Leaps and bounds
No one can gaze into a crystal ball and tell us what the population of the Austin metro area will be two decades from now. Forecasts from professional prognosticators give us a pretty good idea, though.
A CultureMap analysis of the most recent population projections from the Texas Water Development Board, a government agency that helps manage the state’s water supply, shows the Austin area may enter eye-popping territory by 2040. The analysis indicates the population of the Austin metro area will exceed the population of the now-larger San Antonio metro area in just 18 years.
Based on the water board’s county-by-county outlook for Texas, the population of the five-county Austin area will reach 3,340,450 in 2040. By comparison, the population of the eight-county San Antonio area will hit 3,285,451 in 2040, according to the outlook. Some officials, including Austin Mayor Steve Adler, believe the Austin and San Antonio areas are merging into a “metroplex” like Dallas-Fort Worth.
To put these numbers into perspective, the current population of Southern California’s San Diego metro area is around 3.3 million, making it the 17th largest metro in the country. Today, San Antonio ranks as 24th largest U.S. metro, with Austin four spots behind at No. 28.
Adam Perdue, a research economist at Texas A&M University’s Texas Real Estate Research Center, says the prediction that the Austin area’s population will overtake the San Antonio area’s population by 2040 is “reasonable.”
“Austin’s population growth for the last three decades has been much swifter than San Antonio’s. The thing that makes this forecasting difficult is that San Antonio’s growth has been somewhat stable while Austin’s higher growth rate is moderating,” Perdue says.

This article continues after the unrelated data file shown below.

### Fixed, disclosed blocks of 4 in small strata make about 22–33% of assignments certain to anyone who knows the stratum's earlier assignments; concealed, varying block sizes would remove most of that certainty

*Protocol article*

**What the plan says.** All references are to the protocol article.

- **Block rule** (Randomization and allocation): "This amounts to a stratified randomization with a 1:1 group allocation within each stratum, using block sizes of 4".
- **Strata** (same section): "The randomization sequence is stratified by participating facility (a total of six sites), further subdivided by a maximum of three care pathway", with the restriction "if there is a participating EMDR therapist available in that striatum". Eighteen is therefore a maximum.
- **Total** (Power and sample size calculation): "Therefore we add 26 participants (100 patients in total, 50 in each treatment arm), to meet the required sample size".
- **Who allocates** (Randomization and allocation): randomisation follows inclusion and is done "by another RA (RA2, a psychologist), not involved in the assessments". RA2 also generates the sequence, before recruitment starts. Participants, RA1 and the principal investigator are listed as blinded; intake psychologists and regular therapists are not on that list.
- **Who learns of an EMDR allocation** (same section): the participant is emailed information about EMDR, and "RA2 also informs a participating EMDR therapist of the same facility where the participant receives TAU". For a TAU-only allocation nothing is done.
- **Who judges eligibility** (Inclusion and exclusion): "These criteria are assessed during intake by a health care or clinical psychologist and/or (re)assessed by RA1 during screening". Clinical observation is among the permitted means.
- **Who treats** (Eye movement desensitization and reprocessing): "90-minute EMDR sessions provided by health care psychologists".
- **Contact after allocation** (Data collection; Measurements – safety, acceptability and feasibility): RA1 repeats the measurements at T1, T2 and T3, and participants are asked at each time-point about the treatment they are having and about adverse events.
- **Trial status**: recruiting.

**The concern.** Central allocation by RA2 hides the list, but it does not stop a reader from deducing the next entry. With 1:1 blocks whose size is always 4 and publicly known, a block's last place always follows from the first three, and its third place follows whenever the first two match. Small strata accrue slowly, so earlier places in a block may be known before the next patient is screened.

Perdue questions whether the Austin metro can sustain its higher growth rate, given its “current growing pains.” However, he says, the Austin metro has been outperforming the state’s other major metros over the past two years in terms of housing permits issued per capita. This housing growth “bodes well” for the Austin-surpassing-San Antonio scenario, he notes.
The water board’s forecast shows the San Antonio area will still be larger than the Austin area in 2030 — 2,928,335 residents vs. 2,814,237. But by 2040, the two regions will switch positions, according to the board’s projections. At that point, Austin would be the state’s third largest metro area, and San Antonio would sit at No. 4.
Dallas-Fort Worth ranks as the state’s largest metro and should remain in that position for decades to come. The Houston area almost certainly will remain the state’s second largest metro in the near and distant future.
As of 2021, the population of the San Antonio area was estimated at 2,601,788, compared with 2,352,426 for the Austin area. If the water board’s predictions come true, that population gap would narrow in 2030, and Austin would leapfrog San Antonio in 2040.
In 2050, 2060, and 2070, the population divide between the Austin and San Antonio areas should widen, according to the water board’s numbers. The agency envisions the population of the Austin area climbing past 5 million in 2070 (5,088,247, to be precise), compared with 4,253,684 for San Antonio.
These numbers don’t account for the possibility that the federal government will add counties to the Austin metro area or San Antonio metro area based on updated U.S. Census Bureau head counts.
The federal government defines a metro area as “a core area containing a substantial population nucleus, together with adjacent communities having a high degree of economic and social integration with that core.” So, if the federal government determined a county that’s now outside the Austin or San Antonio metro area had become more economically and socially integrated, it could attach that county to what’s currently the five-county Austin area or the eight-county San Antonio area.